The Centers for Disease Control and Prevention is urging all U.S. residents to not travel to Italy unless absolutely necessary, given the outbreak of COVID-19.
Many of the coronavirus cases are connected to travel to and from mainland China, per the CDC, or involve close contact with someone that has traveled there.
The ‘sustained community spread’ of the virus means that it is unknown how coronavirus victims got infected or where they got infected, per the CDC. The spread of the virus is still ongoing.
If you do decide to travel to Italy, the CDC has several guidelines that should be reviewed prior to the trip, as it could help prevent the virus.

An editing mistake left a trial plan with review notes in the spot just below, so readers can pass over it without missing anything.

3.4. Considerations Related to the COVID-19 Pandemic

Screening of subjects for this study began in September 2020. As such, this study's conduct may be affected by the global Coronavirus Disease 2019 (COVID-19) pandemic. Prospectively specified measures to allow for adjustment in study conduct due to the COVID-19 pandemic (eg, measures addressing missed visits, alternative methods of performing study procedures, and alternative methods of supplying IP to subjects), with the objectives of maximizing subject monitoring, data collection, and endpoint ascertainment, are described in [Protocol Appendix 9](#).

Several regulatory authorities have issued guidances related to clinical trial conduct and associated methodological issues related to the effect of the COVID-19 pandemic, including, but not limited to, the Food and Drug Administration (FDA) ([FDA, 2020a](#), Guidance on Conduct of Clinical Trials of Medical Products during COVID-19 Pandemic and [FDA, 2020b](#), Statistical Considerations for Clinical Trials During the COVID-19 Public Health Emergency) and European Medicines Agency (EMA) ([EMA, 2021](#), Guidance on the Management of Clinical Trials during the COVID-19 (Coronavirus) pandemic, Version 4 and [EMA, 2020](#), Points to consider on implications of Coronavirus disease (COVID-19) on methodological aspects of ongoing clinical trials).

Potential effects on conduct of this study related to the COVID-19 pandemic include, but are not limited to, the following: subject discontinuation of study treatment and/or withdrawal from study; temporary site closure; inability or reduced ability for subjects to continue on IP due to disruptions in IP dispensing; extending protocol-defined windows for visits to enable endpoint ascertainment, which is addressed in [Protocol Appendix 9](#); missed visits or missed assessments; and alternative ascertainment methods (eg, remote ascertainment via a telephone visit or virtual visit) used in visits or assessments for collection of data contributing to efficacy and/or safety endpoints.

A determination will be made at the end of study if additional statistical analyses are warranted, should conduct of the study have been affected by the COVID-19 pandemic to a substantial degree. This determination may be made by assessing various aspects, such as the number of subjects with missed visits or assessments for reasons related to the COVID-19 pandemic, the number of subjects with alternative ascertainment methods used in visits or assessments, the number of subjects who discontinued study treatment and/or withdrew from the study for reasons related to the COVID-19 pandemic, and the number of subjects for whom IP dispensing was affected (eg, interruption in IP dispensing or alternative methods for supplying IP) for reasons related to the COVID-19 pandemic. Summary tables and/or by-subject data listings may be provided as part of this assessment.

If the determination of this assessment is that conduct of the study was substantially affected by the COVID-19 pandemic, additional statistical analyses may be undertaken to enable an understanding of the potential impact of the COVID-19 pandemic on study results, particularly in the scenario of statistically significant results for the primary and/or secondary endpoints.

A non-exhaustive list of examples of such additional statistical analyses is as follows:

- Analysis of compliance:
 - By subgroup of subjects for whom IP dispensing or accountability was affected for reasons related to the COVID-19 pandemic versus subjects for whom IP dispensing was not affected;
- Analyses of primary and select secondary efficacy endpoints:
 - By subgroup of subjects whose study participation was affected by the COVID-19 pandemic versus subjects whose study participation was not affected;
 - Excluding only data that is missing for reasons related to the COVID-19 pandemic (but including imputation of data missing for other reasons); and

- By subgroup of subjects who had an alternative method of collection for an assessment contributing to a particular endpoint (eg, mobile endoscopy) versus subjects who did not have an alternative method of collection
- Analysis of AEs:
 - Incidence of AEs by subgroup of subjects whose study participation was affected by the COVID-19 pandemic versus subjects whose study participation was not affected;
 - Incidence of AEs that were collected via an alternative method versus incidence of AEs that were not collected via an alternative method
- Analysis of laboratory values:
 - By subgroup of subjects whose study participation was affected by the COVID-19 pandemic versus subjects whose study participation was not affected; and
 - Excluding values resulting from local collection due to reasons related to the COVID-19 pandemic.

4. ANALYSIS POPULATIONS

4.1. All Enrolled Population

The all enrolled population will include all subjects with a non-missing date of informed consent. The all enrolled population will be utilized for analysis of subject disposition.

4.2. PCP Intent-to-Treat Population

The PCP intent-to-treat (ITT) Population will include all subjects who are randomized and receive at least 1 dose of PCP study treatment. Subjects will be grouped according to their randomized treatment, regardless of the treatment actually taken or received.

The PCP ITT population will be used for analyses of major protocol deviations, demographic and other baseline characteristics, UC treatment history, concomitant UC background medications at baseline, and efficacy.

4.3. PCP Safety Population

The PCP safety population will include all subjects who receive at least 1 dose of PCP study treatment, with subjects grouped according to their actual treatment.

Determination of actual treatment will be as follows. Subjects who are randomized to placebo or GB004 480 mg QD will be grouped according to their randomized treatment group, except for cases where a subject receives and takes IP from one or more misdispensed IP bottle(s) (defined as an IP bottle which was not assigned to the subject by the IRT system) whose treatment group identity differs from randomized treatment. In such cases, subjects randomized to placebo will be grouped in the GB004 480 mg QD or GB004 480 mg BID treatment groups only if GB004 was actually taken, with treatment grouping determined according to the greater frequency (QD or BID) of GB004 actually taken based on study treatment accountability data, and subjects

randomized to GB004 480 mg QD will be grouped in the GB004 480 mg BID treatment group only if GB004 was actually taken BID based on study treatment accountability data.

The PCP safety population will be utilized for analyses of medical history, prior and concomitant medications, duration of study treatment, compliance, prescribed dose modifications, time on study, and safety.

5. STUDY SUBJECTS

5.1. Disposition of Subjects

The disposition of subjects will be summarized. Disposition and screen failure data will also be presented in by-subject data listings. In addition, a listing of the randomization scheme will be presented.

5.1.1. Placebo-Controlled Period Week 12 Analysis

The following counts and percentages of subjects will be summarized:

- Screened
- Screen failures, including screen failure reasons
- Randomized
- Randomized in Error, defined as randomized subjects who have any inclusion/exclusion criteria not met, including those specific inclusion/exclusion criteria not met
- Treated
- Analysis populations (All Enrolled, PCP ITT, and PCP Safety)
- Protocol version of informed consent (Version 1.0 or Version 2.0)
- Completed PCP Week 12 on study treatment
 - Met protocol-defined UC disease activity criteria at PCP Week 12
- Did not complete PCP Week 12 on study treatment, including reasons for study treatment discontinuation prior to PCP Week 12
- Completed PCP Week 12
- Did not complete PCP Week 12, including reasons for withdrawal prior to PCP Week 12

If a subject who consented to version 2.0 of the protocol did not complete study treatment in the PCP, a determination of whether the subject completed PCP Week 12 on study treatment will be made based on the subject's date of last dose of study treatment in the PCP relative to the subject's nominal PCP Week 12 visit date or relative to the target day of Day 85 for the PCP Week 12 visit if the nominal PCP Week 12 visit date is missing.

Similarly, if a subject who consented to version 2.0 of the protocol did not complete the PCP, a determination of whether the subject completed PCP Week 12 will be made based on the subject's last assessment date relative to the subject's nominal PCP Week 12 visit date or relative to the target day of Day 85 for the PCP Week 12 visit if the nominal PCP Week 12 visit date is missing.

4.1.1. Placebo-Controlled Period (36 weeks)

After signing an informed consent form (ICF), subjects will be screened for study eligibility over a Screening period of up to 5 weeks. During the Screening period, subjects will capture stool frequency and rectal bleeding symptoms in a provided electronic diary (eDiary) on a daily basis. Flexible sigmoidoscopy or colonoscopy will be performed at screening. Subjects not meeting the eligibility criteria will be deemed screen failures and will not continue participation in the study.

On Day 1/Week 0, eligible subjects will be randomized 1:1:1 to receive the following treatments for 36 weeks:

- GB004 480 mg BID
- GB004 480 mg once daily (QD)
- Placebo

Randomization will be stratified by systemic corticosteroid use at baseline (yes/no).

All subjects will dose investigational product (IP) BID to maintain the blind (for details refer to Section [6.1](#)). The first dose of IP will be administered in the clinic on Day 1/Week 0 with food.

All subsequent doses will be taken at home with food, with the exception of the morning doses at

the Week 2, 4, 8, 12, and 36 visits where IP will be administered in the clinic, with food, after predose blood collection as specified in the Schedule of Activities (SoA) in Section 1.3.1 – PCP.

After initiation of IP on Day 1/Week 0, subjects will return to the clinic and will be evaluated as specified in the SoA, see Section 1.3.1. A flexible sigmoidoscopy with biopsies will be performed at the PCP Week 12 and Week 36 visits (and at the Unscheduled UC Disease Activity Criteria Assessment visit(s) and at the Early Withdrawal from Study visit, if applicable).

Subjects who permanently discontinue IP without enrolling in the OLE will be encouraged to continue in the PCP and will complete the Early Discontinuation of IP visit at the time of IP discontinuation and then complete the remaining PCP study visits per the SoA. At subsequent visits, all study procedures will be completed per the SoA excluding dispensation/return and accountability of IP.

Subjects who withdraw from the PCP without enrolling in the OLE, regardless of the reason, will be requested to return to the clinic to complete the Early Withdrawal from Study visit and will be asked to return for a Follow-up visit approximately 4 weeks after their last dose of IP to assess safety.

Italy’s terrorism risk is still unchanged, the CDC says.
“Italy has a longstanding risk presented by terrorist groups, who continue plotting possible attacks in Italy. Terrorists may attack with little or no warning, targeting tourist locations, transportation hubs, markets/shopping malls, local government facilities, hotels, clubs, restaurants, places of worship, parks, major sporting and cultural events, educational institutions, airports, and other public areas,” said the CDC in a press release.
We’ll bring more updates as they become available.
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